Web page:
On the other hand, the hijinks between Aniston and Olyphant are genuinely funny, with the latter displaying an unexpected facility for light comedy. (There’s an initial disconnect, given how well Olyphant portrayed tough guy Raylan Givens in TV’s Justified, but the actor’s laid-back charm quickly wins us over.) The sexy Tina proves an easy target for Sandy’s well-timed sniping, although it’s rather ironic that the latter keeps complaining about Henry’s new wife’s minimal attire, since Aniston also spends most of the film barely dressed. (One assumes she’s quite proud of her well-toned 46-year-old bod.)

Hudson and Chalke also are a hoot, early on, as they evade incriminating details during Skype sessions with their parents (who are believed to be enjoying a road trip several states away, whereas in reality they’re en route).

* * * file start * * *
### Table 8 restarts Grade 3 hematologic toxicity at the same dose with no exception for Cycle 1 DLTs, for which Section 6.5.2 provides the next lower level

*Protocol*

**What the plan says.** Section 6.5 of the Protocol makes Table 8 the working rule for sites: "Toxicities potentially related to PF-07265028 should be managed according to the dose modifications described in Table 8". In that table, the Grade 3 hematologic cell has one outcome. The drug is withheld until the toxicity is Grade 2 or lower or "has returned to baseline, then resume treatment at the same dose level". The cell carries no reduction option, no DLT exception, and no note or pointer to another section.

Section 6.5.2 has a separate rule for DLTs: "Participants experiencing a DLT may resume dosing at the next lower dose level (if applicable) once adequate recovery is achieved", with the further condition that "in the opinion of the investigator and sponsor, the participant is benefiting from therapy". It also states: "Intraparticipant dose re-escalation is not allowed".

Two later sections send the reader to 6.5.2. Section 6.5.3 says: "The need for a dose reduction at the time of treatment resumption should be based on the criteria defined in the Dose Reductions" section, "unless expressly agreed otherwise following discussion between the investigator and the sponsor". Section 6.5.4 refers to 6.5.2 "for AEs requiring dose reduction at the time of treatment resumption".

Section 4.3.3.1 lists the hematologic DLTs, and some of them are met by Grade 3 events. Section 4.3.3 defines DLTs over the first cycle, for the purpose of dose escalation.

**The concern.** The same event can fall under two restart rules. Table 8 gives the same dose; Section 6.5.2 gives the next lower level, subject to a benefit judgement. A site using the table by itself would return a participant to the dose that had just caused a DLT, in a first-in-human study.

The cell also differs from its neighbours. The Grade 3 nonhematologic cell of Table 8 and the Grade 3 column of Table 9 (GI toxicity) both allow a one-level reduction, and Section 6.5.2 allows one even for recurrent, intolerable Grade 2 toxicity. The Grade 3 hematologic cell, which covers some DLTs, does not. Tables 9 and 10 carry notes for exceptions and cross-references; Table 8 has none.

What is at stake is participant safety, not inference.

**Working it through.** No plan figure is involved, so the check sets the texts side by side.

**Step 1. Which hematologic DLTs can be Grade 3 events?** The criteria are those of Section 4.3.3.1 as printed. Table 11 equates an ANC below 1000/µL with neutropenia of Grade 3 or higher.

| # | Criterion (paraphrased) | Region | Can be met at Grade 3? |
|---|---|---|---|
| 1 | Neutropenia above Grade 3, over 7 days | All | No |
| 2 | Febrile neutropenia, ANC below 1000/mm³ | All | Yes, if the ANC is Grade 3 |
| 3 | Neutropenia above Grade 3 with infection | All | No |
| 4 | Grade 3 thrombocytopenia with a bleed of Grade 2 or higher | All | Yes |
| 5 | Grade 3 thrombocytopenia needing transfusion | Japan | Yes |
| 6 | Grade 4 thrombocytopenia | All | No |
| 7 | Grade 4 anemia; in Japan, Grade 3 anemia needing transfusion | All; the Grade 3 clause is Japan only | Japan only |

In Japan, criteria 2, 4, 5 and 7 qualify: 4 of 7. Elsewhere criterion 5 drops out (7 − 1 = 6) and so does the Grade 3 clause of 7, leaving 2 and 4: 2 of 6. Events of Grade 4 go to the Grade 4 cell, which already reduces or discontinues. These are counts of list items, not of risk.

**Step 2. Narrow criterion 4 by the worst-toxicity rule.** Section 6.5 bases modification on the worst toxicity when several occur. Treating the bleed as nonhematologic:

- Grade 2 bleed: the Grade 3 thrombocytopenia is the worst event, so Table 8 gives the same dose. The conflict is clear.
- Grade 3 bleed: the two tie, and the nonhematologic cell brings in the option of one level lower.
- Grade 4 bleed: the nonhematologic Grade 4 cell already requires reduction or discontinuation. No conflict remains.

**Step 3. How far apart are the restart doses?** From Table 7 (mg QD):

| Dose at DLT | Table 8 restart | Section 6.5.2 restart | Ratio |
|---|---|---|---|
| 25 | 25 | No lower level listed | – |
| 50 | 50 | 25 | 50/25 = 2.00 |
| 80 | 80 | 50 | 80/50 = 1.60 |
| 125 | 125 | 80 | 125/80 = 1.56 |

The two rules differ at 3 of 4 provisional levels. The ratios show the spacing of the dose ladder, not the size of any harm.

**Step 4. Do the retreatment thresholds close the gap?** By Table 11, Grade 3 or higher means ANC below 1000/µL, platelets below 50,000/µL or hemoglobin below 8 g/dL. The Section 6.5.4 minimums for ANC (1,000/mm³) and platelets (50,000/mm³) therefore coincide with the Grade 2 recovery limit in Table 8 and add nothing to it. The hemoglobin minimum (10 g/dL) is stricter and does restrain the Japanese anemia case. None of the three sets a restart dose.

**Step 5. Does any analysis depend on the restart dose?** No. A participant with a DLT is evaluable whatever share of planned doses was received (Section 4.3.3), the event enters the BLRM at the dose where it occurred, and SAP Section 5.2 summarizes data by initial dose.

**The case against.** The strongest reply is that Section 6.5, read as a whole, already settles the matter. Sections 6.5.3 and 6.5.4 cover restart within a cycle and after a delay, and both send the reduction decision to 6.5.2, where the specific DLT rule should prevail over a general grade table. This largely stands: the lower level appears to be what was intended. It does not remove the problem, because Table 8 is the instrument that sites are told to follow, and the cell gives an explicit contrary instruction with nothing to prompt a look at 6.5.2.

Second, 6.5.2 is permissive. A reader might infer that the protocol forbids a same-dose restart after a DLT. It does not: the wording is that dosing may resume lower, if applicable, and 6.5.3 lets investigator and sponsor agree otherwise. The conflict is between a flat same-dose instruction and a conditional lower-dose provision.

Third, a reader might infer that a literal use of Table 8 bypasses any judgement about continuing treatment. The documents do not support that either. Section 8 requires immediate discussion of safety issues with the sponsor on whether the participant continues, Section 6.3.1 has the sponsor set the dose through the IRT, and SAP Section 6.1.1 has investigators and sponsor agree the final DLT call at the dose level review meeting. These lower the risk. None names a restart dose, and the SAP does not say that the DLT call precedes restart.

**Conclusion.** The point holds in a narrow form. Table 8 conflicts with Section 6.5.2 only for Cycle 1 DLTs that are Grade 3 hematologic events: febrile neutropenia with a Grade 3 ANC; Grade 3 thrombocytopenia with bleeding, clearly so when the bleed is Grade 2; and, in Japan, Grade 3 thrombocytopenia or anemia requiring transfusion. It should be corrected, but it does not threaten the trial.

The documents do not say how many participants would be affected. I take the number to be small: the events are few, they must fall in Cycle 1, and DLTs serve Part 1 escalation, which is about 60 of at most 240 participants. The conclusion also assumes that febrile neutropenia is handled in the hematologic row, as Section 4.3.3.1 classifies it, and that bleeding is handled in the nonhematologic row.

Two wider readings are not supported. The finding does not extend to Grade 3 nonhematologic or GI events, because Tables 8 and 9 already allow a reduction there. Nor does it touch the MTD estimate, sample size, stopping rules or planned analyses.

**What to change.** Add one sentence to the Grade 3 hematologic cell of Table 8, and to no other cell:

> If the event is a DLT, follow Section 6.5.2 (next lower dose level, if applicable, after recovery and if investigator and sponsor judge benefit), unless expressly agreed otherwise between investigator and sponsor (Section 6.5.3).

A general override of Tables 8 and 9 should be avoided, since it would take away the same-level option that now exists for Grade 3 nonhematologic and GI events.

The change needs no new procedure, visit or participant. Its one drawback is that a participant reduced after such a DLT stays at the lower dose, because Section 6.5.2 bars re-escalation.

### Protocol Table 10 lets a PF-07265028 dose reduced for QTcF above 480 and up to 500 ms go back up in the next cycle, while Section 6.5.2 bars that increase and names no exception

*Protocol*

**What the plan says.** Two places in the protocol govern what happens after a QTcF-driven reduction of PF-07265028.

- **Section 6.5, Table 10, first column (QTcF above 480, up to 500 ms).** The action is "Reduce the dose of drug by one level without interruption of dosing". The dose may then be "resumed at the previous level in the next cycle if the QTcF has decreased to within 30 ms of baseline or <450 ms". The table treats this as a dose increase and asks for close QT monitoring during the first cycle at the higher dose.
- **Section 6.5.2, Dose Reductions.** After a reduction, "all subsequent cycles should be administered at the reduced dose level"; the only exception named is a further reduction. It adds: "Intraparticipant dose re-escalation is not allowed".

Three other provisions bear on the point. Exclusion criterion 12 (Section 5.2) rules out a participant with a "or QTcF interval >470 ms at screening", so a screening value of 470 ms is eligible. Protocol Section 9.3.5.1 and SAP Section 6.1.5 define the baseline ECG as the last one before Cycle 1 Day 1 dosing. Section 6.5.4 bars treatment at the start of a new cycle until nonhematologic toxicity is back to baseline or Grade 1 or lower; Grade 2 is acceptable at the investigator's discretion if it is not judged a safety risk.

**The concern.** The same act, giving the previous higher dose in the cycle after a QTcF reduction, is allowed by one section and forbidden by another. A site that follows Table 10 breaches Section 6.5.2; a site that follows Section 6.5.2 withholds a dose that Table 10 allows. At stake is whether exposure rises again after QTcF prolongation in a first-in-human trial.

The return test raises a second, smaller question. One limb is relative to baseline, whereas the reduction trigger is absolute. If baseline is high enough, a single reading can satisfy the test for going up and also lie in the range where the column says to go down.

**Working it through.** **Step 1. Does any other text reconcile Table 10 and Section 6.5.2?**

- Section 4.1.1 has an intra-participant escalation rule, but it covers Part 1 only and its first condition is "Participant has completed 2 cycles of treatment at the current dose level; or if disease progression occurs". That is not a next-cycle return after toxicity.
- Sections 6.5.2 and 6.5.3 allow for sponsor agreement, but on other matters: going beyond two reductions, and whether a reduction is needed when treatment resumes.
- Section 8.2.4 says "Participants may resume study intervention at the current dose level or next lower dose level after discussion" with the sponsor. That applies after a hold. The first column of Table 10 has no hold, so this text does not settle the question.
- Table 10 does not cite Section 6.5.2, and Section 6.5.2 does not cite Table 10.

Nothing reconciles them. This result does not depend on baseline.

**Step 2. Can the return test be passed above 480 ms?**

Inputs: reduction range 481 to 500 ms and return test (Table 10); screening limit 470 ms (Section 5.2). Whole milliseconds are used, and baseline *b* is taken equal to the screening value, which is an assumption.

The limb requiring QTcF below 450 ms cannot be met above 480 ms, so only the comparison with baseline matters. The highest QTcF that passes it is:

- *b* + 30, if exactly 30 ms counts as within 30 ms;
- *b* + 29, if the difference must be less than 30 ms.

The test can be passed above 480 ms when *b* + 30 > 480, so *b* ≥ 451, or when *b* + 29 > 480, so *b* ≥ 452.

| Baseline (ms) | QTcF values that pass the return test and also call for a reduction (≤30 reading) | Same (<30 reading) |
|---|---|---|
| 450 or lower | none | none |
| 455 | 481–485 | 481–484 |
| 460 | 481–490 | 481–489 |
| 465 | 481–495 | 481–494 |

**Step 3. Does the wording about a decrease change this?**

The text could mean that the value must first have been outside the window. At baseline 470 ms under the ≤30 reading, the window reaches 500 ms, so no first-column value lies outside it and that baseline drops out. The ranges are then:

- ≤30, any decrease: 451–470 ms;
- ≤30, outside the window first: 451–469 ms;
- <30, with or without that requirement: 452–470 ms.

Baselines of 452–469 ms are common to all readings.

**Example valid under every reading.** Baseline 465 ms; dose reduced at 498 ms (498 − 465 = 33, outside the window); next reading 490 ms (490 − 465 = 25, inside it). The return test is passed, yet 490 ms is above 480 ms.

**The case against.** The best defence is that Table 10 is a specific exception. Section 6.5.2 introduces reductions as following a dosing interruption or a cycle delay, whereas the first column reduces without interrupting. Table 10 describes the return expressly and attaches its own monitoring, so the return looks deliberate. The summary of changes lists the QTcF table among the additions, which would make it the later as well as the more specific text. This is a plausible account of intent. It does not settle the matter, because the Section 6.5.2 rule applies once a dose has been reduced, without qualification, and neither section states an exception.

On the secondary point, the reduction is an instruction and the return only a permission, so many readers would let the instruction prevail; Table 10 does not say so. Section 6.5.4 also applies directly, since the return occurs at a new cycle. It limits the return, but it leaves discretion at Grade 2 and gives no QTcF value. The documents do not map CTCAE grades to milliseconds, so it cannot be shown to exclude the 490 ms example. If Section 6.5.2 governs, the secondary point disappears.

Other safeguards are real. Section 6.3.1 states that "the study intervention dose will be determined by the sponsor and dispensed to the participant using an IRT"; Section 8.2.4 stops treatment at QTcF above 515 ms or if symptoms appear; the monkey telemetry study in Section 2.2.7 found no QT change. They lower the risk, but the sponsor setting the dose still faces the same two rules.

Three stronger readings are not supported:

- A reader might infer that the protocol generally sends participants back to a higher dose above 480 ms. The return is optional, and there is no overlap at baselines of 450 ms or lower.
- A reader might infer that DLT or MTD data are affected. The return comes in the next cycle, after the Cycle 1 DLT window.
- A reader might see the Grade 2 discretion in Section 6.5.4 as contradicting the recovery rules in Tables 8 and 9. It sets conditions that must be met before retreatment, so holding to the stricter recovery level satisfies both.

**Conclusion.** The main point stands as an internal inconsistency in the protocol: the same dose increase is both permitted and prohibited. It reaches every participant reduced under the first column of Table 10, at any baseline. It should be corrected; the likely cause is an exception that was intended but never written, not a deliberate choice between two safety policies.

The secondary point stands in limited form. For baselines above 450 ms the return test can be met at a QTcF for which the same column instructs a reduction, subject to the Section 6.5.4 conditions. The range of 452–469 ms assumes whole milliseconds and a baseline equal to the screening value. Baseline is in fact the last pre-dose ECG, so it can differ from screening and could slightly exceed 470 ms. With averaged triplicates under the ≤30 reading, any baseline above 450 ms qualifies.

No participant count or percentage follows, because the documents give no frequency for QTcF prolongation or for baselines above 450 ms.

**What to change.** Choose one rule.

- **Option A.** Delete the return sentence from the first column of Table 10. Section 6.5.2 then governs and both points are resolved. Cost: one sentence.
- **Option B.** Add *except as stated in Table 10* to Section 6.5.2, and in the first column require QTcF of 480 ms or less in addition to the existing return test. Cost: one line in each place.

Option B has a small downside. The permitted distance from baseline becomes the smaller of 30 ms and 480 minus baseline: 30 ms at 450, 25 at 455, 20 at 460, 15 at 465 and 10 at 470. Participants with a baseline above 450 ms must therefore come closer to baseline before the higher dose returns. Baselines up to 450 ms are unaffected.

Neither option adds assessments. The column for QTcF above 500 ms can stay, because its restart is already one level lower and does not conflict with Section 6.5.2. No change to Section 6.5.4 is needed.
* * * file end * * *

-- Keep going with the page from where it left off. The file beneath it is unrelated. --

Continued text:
On the other hand, too many of these characters remain wafer-thin, granted almost no back-story details. That’s particularly true of Zack and Kristin; Whitehall and Robertson are cute together, but that’s about all that can be said. And, frankly, Roberts is just slumming; Miranda is as vapid as her insincere TV show personality.

Ultimately, superficiality is this film’s major problem. Valentine’s Day offered some cleverly ironic and genuinely surprising vignettes, along with a few aw-shucks outcomes that felt just right for the respective characters. In contrast, it’s impossible to get involved with any of the people here; they’re just stick figures spouting witty dialogue, and maneuvering through TV-sitcom contrivances. They don’t resonate.

Mother’s Day isn’t the worst way to spend two hours, if your expectations are low. But I dearly hope Marshall has no plans for Thanksgiving. Or Christmas.